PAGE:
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ON THE SCENE: Passion fest at bobsled/skeleton hall of fame

June 28, 2019
By NAJ WIKOFF , Lake Placid News

Lake Placid is home to USA Bobsled & Skeleton - physically, historically, and spiritually. It is a bond that was well articulated by CEO Darrin Steele, the array of athletes honored, and the passion on display at the USABS Hall of Fame ceremony held at the Intervale base lodge Friday June 21.

Bobsledding and skeleton both began in the late 19th century in St. Moritz, Switzerland, initially as winter activities designed to lure English tourists to extend their summer visit through the winter months. Both sports began with adapting delivery sleds for recreational purposes through initially sliding on them down paths and roads, and, after considerable public outcry, eventually creating special runs. Linking two delivery sleds together and adding a steering mechanism led to the creation of bobsleds, and lying flat on the sled led to the development of skeleton.

Formal races began on natural ice at St. Moritz's Cresta Run in 1884, quickly gaining enough popularity that bobsled was included in the first Winter Olympics in 1924. While the United States did not compete that year, four years later for the second games held in St. Moritz, Americans arrived with a bang, capturing the gold and silver medals, along with a silver in skeleton by Jack Heaton, who won a bronze in bobsledding in 1932 and another silver in skeleton in 1948.

Article Photos

State Olympic Regional Development Authority CEO Mike Pratt, center, poses with Jim and Judy Shea, who accepted the award for their son, Olympic skeleton gold medalist Jimmy Shea.
(Provided photo — Naj Wikoff)

Lake Placid built its run for the 1932 Winter Olympics, fostering the creation of several local clubs and launching a tradition of homegrown and Lake Placid-trained athletes that's continued ever since. Skeleton, though developed alongside bobsledding, was only included in the Olympics held in St. Moritz, 1928 and 1948. It did not become a featured event until 2002 in Salt Lake City, where Placidian Jimmy Shea took the gold. He has the distinction of being the son of an Olympian, Jim Shea, Nordic combined, and grandson of another, Jack Shea, speedskating.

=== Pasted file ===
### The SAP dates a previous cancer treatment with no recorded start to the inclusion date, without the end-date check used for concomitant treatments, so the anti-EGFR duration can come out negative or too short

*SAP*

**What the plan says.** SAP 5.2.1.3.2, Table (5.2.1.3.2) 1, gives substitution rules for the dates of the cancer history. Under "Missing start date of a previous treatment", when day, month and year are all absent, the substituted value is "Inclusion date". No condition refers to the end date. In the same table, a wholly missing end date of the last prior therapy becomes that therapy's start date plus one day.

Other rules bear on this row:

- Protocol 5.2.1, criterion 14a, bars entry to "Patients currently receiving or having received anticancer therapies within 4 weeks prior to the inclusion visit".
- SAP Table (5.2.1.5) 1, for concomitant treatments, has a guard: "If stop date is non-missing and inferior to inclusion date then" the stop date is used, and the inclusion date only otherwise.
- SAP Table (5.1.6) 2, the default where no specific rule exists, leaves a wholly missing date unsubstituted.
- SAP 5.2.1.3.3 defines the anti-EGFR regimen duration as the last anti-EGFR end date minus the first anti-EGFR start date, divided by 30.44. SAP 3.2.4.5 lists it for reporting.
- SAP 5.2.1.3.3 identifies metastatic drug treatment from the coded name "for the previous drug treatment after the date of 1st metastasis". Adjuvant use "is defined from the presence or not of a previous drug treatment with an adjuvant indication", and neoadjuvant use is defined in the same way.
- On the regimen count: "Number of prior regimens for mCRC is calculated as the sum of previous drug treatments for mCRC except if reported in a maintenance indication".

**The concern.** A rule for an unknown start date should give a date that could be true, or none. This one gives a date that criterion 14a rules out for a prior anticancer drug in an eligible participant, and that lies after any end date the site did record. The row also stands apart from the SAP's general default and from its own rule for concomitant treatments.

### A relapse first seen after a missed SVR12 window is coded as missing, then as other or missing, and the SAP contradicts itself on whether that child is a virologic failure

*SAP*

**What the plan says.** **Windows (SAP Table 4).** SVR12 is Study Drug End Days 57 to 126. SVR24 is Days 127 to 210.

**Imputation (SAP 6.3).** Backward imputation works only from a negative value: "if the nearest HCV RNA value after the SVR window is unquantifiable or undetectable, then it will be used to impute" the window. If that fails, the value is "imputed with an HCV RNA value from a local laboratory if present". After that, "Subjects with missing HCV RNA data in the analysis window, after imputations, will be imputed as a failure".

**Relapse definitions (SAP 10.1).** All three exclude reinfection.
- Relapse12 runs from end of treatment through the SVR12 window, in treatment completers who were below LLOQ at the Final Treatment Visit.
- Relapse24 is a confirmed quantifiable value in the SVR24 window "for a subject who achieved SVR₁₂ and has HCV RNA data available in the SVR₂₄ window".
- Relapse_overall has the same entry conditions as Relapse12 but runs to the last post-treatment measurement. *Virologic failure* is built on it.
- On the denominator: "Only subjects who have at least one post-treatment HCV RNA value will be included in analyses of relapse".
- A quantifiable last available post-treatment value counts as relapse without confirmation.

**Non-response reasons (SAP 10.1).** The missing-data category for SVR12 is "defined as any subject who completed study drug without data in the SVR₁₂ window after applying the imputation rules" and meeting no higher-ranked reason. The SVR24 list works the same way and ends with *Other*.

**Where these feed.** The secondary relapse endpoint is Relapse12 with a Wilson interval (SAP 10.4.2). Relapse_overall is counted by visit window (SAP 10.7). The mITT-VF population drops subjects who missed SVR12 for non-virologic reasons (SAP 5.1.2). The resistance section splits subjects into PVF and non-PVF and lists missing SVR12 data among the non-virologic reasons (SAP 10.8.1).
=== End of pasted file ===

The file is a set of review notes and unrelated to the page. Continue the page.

The Hall of Fame was launched in 2011 following the 2010-2011 season. On June 21, along with Jack Heaton and Jimmy Shea, Stevens brothers John Hubert and Curtis of Lake Placid, and Keene Valley boys Ivan Brown and Alan "Bob" Washbond, were inducted in the Hall of Fame. Skelton athlete Austin Florian and bobsledder Lake Kwaza were awarded MVP awards for the 2018-19 season.

"The thing I love the most about Lake Placid is that it's the only place in this country where you get that sense of the history of the sport," said Steele. "This is where you feel part of a much bigger community, and you feel special. The athletes feel that they are part of this town. It's a big and welcoming club. It's only in Lake Placid where they feel that. It's a great place to be, and we are so proud to be a part of it."

Coaches Tuffy Latour and Mike Kohn gave out the MVP awards, speaking to the importance of character, athletes who go the extra mile to help their teammates, go beyond training requirements and bounce back from the setbacks that are part of any sport. Kohn praised Kwaza - a World Cup rookie who helped win four medals this season - for being an outstanding ambassador and role model for the sport combined with her remarkable self-control, reliability and commitment. Latour spoke equally highly of Florian, a skeleton athlete for only three years who won the North American Cup overall title his second year, praising his heart, dedication and spirit.